A Twitter war rages between Facebook founder Mark Zuckerberg and entrepreneur Elon Musk over the future impact of AI on human civilization. Which one is right when it comes to super-intelligent AI?
I’ve talked to Mark about this. His understanding of the subject is limited.
— Elon Musk (@elonmusk) July 25, 2017
Elon Musk has earlier voiced his fears over AI becoming too intelligent and one of his supporters is no other than eminent Professor Stephen Hawking. Zuckerberg on the other hand said in a recent Facebook-live event that Musk is just shouting wolf over the whole situation, accusing Musk of being a “naysayer” and prohibitive of the whole industry.
Non-tech oriented media have likened the quarrel to that of other media personalities like Kanye West, not really showing a deep understanding of the matter at hand. Therefore, let us break down why someone like Elon Musk would stand before the National Governors Association, asking them to thoroughly regulate AI.
AI is already all around us, in one form or the other. It’s in self-driving cars, autopilots in airplanes, in board game go-champions’ worst nightmares and so on. However, this is not the type of AI Elon Musk is referring to. Instead, it is the prospect of a self-thinking machine, able to come up with its own solutions to problems. A machine that becomes self-aware, capable of language and understanding abstract concepts. These types of AI are inevitably becoming a reality. The aforementioned types of AI are fed massive amounts of data and can draw parallels from it, however they’re not really self-aware as of yet.
The problems with intelligent machines are illustrated in a truly pedagogical way in the video below by Computerphile.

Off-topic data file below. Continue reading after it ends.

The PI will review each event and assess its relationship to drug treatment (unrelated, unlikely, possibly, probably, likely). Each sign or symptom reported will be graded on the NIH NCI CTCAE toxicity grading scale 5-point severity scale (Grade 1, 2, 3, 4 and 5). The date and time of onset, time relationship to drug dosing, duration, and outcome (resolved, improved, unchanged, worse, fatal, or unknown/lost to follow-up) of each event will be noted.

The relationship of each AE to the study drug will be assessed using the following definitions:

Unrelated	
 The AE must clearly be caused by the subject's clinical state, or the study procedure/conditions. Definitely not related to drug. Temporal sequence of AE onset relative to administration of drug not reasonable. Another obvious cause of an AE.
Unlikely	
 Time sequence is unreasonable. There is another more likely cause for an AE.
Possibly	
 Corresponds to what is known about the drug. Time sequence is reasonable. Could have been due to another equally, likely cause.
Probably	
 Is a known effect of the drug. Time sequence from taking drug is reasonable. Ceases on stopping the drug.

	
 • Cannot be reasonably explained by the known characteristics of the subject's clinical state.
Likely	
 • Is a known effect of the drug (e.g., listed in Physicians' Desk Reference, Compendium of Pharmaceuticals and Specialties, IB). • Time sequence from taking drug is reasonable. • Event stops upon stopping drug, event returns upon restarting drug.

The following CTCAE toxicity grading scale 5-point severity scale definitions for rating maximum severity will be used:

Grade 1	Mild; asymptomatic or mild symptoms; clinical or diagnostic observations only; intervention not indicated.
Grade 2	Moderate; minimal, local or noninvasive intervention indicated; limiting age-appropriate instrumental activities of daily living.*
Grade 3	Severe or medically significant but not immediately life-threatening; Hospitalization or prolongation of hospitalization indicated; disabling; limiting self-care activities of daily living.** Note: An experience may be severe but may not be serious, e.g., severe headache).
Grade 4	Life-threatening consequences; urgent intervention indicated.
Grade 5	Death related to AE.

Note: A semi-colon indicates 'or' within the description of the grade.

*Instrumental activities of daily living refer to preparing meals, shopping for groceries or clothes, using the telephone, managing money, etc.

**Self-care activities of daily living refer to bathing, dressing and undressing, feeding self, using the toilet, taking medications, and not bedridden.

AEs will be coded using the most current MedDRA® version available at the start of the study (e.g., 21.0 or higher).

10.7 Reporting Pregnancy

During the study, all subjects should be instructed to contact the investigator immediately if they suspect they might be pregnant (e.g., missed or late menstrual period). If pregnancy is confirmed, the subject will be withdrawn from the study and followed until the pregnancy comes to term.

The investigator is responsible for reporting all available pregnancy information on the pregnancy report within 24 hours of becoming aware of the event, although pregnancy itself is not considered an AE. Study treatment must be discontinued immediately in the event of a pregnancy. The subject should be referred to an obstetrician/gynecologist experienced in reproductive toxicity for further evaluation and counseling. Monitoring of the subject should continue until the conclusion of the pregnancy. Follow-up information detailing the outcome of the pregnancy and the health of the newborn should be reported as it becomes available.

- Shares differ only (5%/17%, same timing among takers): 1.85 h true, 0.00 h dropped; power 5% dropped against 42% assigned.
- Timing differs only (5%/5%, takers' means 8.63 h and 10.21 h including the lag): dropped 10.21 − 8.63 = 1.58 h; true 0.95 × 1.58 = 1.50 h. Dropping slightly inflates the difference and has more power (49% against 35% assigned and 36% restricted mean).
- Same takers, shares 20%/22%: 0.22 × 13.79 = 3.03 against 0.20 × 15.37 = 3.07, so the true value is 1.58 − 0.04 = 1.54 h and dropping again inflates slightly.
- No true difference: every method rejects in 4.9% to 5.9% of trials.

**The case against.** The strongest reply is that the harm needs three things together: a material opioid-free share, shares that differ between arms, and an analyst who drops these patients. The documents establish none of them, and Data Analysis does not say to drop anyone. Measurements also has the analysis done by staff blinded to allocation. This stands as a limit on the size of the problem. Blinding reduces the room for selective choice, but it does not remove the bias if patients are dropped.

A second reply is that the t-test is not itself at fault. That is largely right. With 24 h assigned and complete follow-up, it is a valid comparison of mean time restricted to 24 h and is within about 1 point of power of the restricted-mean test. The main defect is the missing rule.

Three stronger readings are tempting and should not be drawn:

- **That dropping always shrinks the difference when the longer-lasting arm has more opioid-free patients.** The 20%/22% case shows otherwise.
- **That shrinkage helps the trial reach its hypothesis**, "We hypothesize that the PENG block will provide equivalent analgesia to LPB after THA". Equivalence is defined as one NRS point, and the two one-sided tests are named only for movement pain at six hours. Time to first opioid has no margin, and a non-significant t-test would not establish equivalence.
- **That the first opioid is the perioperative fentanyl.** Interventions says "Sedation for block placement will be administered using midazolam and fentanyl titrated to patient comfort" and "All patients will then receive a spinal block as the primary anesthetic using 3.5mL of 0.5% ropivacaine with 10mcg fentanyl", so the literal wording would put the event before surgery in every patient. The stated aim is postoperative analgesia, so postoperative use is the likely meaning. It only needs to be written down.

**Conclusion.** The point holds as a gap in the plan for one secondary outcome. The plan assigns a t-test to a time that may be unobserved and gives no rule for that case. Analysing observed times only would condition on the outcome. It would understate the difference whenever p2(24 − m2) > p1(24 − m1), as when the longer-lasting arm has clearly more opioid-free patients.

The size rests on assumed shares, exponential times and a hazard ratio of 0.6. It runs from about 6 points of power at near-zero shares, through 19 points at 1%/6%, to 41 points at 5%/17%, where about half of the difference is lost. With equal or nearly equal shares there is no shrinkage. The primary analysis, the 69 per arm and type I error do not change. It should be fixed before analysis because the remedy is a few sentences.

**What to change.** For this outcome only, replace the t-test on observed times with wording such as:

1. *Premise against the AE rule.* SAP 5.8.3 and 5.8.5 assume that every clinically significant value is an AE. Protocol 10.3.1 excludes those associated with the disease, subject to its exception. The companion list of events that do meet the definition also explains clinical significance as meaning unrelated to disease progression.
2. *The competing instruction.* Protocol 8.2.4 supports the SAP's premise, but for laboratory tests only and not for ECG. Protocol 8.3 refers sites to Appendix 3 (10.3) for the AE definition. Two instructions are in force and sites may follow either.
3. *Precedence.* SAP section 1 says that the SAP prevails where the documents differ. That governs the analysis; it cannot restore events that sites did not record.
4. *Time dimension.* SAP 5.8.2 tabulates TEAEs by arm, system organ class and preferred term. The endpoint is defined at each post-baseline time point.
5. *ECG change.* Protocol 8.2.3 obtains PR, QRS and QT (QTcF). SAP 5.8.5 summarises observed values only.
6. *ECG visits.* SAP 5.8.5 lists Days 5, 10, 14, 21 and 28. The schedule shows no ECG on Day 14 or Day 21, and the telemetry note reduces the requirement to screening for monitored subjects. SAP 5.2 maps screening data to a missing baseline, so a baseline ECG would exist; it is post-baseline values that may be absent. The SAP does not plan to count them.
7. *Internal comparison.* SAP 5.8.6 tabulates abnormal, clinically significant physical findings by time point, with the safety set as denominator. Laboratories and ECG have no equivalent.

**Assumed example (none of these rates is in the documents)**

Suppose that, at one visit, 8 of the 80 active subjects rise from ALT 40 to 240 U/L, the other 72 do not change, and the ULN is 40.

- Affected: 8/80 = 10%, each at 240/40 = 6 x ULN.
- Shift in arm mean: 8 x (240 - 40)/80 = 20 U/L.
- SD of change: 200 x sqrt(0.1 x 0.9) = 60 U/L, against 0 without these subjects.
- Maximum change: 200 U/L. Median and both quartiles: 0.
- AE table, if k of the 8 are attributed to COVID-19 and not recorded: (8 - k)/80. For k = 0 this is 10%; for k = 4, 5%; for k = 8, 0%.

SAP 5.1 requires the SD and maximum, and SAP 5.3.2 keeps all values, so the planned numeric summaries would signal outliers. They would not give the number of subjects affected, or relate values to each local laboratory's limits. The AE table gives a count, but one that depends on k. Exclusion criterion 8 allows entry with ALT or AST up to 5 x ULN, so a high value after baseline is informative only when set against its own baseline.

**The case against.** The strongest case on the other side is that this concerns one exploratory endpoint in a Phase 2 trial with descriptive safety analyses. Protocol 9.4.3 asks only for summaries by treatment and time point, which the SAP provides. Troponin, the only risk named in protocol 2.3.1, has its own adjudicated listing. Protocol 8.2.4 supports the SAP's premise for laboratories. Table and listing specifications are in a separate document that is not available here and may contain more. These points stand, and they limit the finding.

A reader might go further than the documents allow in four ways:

Self-aware AI need to have a stop-button in case they are doing something we don’t want them to. This creates a series of problems that we must be overcome.
If the robot is about to kill a baby on its way to the goal you set for it, you want to push the button. However, the robot doesn’t want you to push the button as the reward for the pushing the button is zero, whereas the original goal of say, fetching a cup of tea is valued higher. In this scenario, the robot wants to stop you from pushing the button as there will be no reward if it was to be shut down.
Should you instead assign an equal reward for the stop-button to be pushed, the robot might push the button itself, instead of performing the set-out goal. Then you would perhaps place the button where the robot cannot reach it. However, it could then try to trick you into pushing the button by running over a baby or doing other things it knows you don’t want it to and this is where it becomes really dangerous.
Even if you made the robot unaware of the existence of a stop-button, it would eventually put two-and-two together. It’s a super-intelligent AI, remember? Once it knows about the stop-button, the above problems would just repeat themselves. Finally, you could try to assign a slightly lower reward to the stop-button compared to the goal itself; though, if you’ve programmed the robot to take the shortest route to solving a problem, it would still try to press the button.
The greatest minds on the planet are trying to find solutions to these highly philosophical, yet relevant problems before someone is actually hurt by AI. Also, as Stephen Hawking put it “It would take off on its own, and re-design itself at an ever-increasing rate,” implying that we humans are hindered by our slow biological evolutions and couldn’t dream to compete with AI.
Elon Musk proposes that we begin regulating the research into AI as soon as possible. Perhaps building a way to come around the stop-button problem directly into AI, before it’s too late. One of these approaches is to tell the machine that a human is the only way of knowing what constitutes a reward or not, that itself cannot know the answer. This is a novel way to approach the problem but serves not as a perfect solution. Elon Musk is reportedly working on human-machine interface systems called the Neuralink, arguing that instead of making machines smarter, we should empower humans instead. Thus, the problem of all-powerful general AI would be solved all together, not unlike the theories of Empowerment put forward by University of Hertfordshire researchers we wrote about earlier.
What do you guys think about AI? Will humans inevitably be destroyed by our own creations or? Let us know with a comment below!